There was no sweeping ‘violent invasion’ or single migratory event that replaced the population of southern Britain. Instead, it was more peacefully called ‘homogenisation. 

‘There may very well be episodes of violence scattered within it, but it is certainly a process rather than an event,’ Professor Armit told MailOnline.

“We don’t also see any bias toward males in the new population, as might be expected in an invasion situation.”

During Bronze Age Britain, bronze tools, pots and weapons were brought over from continental Europe. Pictured are bronze age tools from the National Museums of Scotland

Bronze pots, tools and weapons, as well as bronze tools were imported from Europe during Bronze Age Britain. The National Museums of Scotland have shown bronze-age tools.

This photograph shows the skeleton of an elderly woman from the same burial pit at Cliffs End Farm, Kent

The skeleton shown in this photograph is from Cliffs End Farm Kent.


According to a 2020 study, Bronze Age people kept and preserved human remains and kept them for multiple generations.  

Radiocarbon dating was used by experts at University of Bristol to examine Bronze Age findings found in the UK back over 4500 years. 

There were many items found that had been carved out of human bone or from bones belonging to another person buried later. These items are likely preserved as relics.

Researchers have been able to paint a better picture of death customs from the past, with some that seem’seemingly bizarre’ to contemporary eyes. 

Continue reading: Bronze Age societies kept and preserved human remains as relics 

“People would have come in at least two centuries ago and most likely intermarried into local communities.

“The process could have been reversed, but the sample from the relevant regions of France is not yet available to prove this. 

“Essentially, what we’re likely to see is the homogenization of populations on either side of Channel.” 

This DNA evidence further supports the argument that Celtic languages existed in Britain during Bronze Age. 

Celtic languages were thought to be originated in central Europe. These languages spread throughout the continent, including across the British Isles. Slavic languages replaced them in large parts with Germanic, Romance, and Romance languages. 

The study does not show evidence of large-scale migrations of British citizens into Britain in the Iron Age. This period was previously thought to have been the time when Celtic languages might have spread.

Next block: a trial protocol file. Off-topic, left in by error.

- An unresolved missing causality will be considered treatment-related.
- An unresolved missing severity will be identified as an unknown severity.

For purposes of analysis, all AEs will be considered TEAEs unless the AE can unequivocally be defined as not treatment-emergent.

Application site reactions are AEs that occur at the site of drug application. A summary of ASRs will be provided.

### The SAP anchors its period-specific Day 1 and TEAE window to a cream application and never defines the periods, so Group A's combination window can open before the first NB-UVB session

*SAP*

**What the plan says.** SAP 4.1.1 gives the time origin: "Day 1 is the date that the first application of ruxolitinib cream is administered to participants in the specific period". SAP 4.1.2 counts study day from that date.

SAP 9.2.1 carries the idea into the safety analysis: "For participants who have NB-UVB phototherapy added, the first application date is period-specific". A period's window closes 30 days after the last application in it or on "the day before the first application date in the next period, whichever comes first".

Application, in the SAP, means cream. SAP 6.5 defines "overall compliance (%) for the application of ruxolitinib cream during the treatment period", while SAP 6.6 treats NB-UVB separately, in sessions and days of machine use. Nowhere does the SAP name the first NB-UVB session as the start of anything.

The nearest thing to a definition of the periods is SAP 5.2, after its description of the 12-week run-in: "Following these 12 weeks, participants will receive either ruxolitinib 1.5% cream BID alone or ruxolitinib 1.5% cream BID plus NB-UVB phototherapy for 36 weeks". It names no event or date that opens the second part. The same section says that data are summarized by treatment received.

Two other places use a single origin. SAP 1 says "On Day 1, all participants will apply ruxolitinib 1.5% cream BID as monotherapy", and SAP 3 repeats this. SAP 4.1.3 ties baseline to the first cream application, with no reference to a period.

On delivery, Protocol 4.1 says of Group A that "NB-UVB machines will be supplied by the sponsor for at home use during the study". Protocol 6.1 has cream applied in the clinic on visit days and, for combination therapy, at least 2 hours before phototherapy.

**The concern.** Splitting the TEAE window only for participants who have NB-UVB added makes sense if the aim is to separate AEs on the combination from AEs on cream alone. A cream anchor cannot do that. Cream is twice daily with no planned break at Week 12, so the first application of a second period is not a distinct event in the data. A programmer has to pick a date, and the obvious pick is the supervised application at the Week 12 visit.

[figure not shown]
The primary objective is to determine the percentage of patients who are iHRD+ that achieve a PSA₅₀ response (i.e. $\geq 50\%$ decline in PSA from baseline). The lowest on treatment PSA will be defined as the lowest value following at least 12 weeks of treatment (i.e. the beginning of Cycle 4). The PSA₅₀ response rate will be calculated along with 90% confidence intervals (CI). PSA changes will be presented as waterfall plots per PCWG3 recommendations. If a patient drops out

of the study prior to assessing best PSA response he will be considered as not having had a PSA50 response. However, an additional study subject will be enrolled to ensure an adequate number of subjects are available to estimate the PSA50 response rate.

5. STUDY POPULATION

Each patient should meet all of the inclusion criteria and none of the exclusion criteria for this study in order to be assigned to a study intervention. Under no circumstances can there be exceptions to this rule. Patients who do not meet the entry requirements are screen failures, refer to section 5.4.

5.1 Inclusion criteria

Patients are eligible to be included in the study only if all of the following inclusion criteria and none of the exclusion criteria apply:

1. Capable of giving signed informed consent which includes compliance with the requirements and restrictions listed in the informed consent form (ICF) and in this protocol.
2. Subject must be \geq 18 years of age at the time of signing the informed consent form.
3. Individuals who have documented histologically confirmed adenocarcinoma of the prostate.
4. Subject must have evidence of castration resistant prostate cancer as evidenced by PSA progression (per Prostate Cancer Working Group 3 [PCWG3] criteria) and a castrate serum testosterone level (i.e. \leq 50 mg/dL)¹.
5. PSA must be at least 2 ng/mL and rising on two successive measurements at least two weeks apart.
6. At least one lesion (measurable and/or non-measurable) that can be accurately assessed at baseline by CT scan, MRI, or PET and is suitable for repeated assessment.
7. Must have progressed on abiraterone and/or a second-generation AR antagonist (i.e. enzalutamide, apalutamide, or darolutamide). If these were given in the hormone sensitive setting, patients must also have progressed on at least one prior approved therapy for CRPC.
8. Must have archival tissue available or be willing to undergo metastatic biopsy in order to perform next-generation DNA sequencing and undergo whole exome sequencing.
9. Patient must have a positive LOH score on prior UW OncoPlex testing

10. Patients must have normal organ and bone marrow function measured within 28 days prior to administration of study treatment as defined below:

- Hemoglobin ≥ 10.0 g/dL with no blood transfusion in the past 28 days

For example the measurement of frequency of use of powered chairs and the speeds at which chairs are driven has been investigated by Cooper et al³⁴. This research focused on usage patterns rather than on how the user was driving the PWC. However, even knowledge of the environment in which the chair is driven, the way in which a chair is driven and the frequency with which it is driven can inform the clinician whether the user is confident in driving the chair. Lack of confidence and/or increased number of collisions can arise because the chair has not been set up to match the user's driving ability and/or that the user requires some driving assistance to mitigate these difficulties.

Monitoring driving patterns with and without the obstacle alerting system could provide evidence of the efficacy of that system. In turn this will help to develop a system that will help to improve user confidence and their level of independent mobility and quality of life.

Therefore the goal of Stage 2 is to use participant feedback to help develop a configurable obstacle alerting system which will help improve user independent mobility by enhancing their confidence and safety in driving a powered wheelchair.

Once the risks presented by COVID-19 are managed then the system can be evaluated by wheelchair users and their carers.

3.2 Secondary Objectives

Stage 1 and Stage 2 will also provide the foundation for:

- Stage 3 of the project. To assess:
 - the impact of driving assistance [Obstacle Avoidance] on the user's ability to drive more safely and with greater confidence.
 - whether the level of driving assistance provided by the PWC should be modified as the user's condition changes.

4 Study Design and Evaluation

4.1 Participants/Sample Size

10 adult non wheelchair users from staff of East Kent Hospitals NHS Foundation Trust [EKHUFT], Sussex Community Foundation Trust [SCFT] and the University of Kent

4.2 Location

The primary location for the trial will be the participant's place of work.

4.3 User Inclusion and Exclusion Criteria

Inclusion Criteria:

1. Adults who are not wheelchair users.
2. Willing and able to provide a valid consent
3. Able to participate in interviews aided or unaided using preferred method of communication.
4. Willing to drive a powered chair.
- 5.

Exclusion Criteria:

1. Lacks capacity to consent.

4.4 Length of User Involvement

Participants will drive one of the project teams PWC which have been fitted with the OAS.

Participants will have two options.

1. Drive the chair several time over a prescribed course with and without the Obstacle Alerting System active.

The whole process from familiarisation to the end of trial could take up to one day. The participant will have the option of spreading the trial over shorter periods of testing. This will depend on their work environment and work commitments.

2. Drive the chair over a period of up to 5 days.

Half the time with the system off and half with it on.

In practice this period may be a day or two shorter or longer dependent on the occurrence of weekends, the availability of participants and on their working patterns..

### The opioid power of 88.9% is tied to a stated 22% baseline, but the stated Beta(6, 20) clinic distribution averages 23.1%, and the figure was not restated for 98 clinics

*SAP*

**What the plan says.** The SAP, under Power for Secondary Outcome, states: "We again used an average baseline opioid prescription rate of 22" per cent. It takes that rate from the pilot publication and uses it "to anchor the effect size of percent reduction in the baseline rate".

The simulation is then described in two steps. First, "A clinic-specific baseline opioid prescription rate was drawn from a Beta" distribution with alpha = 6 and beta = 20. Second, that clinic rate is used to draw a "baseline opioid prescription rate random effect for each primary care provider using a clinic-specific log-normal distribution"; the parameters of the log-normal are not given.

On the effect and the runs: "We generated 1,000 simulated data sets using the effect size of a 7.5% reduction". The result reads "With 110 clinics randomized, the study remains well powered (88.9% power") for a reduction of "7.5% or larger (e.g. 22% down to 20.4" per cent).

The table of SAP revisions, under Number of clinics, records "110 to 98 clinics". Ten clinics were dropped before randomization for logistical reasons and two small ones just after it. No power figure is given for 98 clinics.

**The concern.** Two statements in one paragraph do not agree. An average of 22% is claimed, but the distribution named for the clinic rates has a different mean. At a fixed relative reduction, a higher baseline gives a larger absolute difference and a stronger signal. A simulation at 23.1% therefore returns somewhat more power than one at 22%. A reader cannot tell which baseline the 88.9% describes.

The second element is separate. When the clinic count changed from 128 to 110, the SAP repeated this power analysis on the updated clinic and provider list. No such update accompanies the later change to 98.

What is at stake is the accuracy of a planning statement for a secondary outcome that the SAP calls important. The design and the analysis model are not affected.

Professor David Reich from Harvard Medical School said that these findings did not answer the question as to the origins of Celtic languages in Britain.

“However, every reasonable scholar must adjust their best guesses regarding what happened based upon these findings.

‘Our results militate against an Iron Age spread of Celtic languages into Britain – the popular “Celtic from the East” hypothesis – and increase the likelihood of a Late Bronze Age arrival from France, a rarely discussed scenario called “Celtic from the Centre”.’

This image shows an overview of the Cliffs End Farm burial pit showing both the already pictured adult male and adult female along with a further two; a teenage girl and female child. DNA analysis has been conducted on all four as part of the present study

The Cliffs End Farm Burial Pit is shown in this image. It shows the adult male and female, as well as two additional children, a teenage girl or a child. As part of this study, DNA testing was done on each one.


Recent research has shown that milk was the main fuel for migration during Bronze Age.

Research suggests that immigrants from Russia may have brought with them the ability to tolerate lactose into Europe.

During the most recent Ice Age, milk was essentially a toxin to adults because – unlike children – they could not produce the enzyme required to break down lactose.

Around 11,000 years ago farming replaced hunting and gathering in Middle East. Cattle herders learned how to lower lactose levels through fermentation of milk to produce cheese or yogurt.

Continue reading: Milk was the fuel for Great Bronze Age Migration 

As part of the analysis of the ancient remains, the researchers also found that the ability to digest cow’s milk dramatically increased in Britain from 1200 to 200 BC, about a millennium earlier than it did in central Europe. 

The researchers found that there was a significant increase in the number of alleles (a variation of a gene) responsible for lactase persistence, which is the ability of adults in Britain to consume lactose from milk in Bronze Age peoples.